The opposition Syrian National Council has accused the US of conniving to replace it, ahead of anti-Assad regime talks starting Sunday in Qatar. Despite a denial from the US, observers say a new grouping could emerge.
US State Department spokeswomen Victoria Nuland said while Washington had backed the Syrian National Council (SNC) for more than a year, it now wanted a more broadly-based opposition to the regime of President Bashar Assad.
Nuland said a leadership for a future Syria must include "not only the Sunni population, but the Alawis, the Druze, the Christians, the Kurds, any other minority groups, women."
"This is not a matter of the US dictating," Nuland said, adding that the SNC had struggled to establish its legitimacy as the voice of dissenters inside Syria and those in exile.
Seeds of division, says SNC
Meeting in Jordan's capital, Amman, the SNC accused Washington of "sowing the seeds of division." Among those present was former Syrian premier Riyad Hijab, who defected in August. Syrian activists say he has emerged as a consensus candidate to head a new opposition body.
So far, divisions between Islamists and secularists as well as between those inside Syria and opposition figures based abroad have thwarted prior attempts to forge a united opposition.
Another personality tipped to head a new body to be called the Syrian National Initiative is the long-time Syrian dissident Riad Sief. Sief told the news agency Reuters that "an alternative to the regime is dearly needed."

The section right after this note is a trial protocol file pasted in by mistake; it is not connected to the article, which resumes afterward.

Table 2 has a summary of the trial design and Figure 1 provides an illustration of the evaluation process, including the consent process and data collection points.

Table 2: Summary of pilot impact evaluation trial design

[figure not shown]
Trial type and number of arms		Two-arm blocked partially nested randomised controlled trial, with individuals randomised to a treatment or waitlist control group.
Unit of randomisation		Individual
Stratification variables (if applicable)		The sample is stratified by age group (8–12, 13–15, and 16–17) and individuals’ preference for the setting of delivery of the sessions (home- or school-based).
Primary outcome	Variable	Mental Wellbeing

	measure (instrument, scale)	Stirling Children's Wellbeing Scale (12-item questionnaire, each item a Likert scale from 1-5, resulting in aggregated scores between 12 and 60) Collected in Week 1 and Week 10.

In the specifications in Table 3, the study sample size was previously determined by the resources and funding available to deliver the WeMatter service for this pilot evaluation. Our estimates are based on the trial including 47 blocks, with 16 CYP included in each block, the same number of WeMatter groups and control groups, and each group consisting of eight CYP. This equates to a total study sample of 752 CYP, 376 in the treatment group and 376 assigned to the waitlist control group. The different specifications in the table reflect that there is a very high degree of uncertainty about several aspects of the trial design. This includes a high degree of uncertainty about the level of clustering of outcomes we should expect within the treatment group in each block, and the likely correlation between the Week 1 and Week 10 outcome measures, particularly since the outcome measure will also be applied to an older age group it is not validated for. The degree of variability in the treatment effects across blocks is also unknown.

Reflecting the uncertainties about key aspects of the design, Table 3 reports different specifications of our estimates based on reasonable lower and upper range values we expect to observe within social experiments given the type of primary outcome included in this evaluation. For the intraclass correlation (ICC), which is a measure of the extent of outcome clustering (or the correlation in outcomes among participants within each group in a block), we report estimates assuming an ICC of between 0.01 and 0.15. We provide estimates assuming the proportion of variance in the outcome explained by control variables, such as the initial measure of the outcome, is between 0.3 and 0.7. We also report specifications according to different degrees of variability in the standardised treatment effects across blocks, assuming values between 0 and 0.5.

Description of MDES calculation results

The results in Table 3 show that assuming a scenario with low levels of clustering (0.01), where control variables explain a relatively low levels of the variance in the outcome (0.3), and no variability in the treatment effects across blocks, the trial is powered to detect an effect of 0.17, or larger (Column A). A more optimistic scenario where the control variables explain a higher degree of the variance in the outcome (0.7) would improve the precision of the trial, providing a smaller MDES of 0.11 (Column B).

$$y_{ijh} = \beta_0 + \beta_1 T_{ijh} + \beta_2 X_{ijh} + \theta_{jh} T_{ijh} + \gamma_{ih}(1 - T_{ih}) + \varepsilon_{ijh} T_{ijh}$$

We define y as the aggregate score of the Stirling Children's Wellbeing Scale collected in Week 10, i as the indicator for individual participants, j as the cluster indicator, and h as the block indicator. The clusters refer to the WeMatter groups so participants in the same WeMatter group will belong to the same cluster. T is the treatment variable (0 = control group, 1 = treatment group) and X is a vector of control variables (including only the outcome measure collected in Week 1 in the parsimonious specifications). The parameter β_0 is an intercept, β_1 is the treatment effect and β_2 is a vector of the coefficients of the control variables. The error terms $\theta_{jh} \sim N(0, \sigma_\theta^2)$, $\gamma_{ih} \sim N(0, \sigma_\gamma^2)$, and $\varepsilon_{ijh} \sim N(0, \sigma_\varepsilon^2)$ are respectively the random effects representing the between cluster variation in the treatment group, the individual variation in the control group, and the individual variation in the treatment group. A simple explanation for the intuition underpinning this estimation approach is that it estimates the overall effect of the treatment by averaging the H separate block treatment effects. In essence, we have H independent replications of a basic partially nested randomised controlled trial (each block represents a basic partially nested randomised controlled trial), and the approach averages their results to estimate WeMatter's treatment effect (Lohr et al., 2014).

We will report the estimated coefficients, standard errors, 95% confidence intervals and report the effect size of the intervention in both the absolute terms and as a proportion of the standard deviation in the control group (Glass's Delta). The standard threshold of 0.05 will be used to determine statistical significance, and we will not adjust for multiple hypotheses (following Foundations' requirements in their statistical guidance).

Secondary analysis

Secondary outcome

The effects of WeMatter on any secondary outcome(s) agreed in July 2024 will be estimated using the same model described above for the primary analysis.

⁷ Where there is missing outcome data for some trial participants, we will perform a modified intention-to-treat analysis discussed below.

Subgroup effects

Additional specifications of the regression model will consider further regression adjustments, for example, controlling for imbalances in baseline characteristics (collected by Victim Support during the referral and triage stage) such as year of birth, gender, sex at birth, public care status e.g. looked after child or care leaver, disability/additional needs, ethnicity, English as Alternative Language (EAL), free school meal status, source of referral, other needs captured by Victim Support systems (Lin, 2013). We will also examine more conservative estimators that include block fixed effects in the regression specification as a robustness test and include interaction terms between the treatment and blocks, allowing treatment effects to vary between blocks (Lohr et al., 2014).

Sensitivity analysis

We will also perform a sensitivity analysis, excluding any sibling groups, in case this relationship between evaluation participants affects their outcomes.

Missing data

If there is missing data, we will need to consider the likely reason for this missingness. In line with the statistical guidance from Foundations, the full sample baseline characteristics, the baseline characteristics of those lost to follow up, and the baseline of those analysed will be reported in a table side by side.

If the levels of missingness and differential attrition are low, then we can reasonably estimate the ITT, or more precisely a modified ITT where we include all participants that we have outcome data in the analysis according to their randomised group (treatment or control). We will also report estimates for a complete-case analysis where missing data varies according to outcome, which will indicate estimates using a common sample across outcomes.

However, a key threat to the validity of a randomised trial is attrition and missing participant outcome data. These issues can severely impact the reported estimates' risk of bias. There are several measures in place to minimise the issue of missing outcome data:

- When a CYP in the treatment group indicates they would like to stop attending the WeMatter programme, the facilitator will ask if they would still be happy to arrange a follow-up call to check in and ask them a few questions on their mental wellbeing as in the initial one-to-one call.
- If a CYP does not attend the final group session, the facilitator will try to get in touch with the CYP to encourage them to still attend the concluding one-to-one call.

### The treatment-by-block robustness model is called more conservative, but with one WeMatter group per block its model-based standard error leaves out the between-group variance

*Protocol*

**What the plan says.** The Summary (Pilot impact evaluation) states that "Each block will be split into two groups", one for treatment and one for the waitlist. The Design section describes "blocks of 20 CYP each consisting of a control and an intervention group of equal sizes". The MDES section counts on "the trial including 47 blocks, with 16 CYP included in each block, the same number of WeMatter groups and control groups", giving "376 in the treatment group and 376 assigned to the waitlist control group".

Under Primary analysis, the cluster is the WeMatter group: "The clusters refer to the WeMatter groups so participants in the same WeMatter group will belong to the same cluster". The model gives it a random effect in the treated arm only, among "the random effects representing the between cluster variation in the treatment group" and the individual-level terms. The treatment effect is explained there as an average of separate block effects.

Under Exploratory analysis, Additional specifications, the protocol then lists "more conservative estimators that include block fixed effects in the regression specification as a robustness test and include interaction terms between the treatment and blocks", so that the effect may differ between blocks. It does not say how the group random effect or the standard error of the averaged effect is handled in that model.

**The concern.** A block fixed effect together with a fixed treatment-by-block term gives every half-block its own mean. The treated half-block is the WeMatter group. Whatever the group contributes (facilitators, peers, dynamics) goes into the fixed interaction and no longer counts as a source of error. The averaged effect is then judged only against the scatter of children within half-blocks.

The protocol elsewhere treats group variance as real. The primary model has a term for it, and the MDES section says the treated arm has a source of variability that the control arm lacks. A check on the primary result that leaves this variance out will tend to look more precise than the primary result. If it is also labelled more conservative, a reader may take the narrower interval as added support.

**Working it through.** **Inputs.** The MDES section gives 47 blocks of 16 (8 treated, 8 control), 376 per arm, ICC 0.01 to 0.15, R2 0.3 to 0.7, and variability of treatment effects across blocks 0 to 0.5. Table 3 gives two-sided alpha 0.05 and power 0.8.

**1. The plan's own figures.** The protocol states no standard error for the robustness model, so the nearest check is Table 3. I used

"We are talking about a temporary period that begins with forming a political leadership until a national assembly that represents all Syrians meets in Damascus, once Assad falls," he said.
Russia questions US motives
The Russian foreign ministry accused Washington of trying to resolve Syria's conflict "exclusively on their terms" in contradiction to agreements reached by world powers at a meeting in Geneva in June.
The wrangle was overshadowed on Friday by a video that appeared to show armed rebels in Syria executing ten soldiers.
In Geneva, a spokesman for Navi Pillay, the UN High Commissioner for Human Rights, said the video seemed to show a war crime and warned that "accountability will follow" for those who commit atrocities.
The Britain-based Syrian Observatory for Human Rights says rebels have seized a strategic crossroads from troops in the Saraqeb, a junction 50 kilometers (30 miles) from Aleppo, Syria's embattled northern commercial hub.
On Friday, the observatory said, at least 139 people, including 44 civilians, were killed across Syria. It estimates that 36,000 people have lost their lives since the uprising against the rule of President Bashar Assad began in March 2011.
ipj/ch (Reuters, dpa, AFP)